Turtle and the Witches

by Oliver LaMère

retold by Richard L. Dieterle

Once there was a village in which many people lived. The game there was plentiful and there were many cool springs from which to draw water. In time, however, the people began to suffer mysterious maladies and misfortunes, and it soon became apparent that the land was full of witches. It became so bad that the men could not go out in the forest to hunt, nor could the women go to the springs to draw water. So a delegation was sent to Turtle, and they turned the stem of their pipe to him and asked that he help subdue the witches that plagued them. Turtle took the pipe and said, "Ho!" and drew in a draft. After he arrived at their village, he challenged the witches on many occasions and in the end bested them. Turtle then summoned them to a great council, and there they solemnly agreed not to molest the humans further. They all took on the form of stars in a constellation that can be seen even to this day. Turtle is the central star, and the witches that formed a circle around him at the council are the many stars who surround him.1

Commentary. "a constellation" — all we have of this waiką is the shortest outline. Of the identity of this Hocąk constellation, there is no public knowledge. Nevertheless, it seems likely that this is Corona Borealis, which answers to the pattern of stars described in the story. The Pawnee (see Comparative Material) have a similar characterization. However, there is no bright star in the center of the Corona Borealis ring. The Lakota have a constellation which seems far more likely, an asterism that they call the "Race Track," or the "Sacred Hoop" (Caŋgleṡƙa Wak̇aŋ).2 Nearly the exact same asterism, with the difference that Aldebaran rather than the Pleiades is used in the circle, is known in the West as the "Winter Circle," or the Winter Hexagon. The configuration of the Sacred Hoop is shown below:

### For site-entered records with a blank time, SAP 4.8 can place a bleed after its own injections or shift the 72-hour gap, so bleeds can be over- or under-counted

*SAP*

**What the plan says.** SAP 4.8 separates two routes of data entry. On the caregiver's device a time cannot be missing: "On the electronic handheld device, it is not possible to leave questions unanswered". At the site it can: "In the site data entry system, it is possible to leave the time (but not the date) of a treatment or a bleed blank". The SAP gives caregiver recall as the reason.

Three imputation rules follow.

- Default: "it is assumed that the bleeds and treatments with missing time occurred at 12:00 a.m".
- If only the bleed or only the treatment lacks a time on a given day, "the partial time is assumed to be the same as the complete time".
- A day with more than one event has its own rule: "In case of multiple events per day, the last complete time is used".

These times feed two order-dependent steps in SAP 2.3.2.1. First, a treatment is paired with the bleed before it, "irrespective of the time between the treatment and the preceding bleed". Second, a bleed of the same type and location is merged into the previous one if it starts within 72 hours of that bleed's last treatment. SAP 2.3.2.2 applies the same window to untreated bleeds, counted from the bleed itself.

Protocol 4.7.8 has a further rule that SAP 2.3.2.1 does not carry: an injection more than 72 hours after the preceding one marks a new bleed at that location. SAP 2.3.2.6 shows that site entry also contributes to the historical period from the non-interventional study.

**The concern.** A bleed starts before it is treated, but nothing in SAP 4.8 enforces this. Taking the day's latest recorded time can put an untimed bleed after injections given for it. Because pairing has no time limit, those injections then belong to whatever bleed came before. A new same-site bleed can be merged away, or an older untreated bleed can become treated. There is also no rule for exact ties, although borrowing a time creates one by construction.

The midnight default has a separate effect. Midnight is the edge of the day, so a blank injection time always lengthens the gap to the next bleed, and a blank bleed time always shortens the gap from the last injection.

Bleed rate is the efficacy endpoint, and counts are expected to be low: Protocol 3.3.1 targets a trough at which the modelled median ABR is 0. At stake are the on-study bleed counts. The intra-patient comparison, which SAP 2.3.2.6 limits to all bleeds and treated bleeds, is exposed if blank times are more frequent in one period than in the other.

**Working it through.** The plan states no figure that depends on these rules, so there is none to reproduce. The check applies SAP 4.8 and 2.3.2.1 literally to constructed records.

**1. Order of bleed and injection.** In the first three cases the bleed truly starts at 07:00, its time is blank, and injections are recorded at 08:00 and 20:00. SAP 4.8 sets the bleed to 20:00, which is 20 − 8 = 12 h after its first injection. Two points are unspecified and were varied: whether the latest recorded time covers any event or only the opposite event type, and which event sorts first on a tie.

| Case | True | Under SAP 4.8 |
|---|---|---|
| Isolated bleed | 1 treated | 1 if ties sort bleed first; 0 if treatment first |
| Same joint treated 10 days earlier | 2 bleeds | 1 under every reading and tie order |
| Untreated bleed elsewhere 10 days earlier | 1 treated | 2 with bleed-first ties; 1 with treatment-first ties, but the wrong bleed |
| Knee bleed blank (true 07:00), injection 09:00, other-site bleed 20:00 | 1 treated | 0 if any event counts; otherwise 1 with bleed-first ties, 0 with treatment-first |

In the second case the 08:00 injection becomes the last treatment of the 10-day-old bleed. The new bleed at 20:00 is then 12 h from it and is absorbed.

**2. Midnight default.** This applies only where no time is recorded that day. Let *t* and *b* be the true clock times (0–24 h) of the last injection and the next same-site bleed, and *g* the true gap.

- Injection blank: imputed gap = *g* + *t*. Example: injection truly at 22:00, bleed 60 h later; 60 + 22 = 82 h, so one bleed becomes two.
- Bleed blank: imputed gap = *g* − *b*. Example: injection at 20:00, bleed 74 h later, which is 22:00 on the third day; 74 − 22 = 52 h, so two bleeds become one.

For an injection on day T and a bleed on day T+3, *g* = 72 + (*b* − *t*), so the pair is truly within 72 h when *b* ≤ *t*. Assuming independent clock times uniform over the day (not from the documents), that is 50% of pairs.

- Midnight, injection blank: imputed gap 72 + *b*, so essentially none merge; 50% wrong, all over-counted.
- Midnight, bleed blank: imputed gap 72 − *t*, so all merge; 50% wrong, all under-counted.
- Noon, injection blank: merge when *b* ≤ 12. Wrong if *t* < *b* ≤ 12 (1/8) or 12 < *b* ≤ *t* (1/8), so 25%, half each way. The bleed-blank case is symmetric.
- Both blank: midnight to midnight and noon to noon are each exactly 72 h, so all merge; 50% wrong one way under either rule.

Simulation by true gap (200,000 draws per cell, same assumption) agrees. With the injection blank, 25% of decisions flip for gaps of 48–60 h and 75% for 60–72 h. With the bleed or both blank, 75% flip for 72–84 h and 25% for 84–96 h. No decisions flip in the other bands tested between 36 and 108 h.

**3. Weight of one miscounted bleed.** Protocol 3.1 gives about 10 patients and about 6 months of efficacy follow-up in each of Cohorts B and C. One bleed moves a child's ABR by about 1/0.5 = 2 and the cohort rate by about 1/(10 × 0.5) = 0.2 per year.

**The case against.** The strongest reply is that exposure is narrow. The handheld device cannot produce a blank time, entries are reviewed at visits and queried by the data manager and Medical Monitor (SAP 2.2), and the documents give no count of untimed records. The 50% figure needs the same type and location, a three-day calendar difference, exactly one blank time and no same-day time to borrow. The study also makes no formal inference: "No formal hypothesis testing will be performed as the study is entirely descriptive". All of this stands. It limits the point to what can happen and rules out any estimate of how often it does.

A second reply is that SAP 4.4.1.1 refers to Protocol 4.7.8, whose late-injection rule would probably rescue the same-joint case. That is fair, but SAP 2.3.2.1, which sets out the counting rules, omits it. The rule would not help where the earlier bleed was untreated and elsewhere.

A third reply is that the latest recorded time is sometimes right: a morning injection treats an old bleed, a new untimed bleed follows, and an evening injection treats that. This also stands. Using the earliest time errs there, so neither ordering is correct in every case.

StarryNight Pro Plus 7
The Sacred Hoop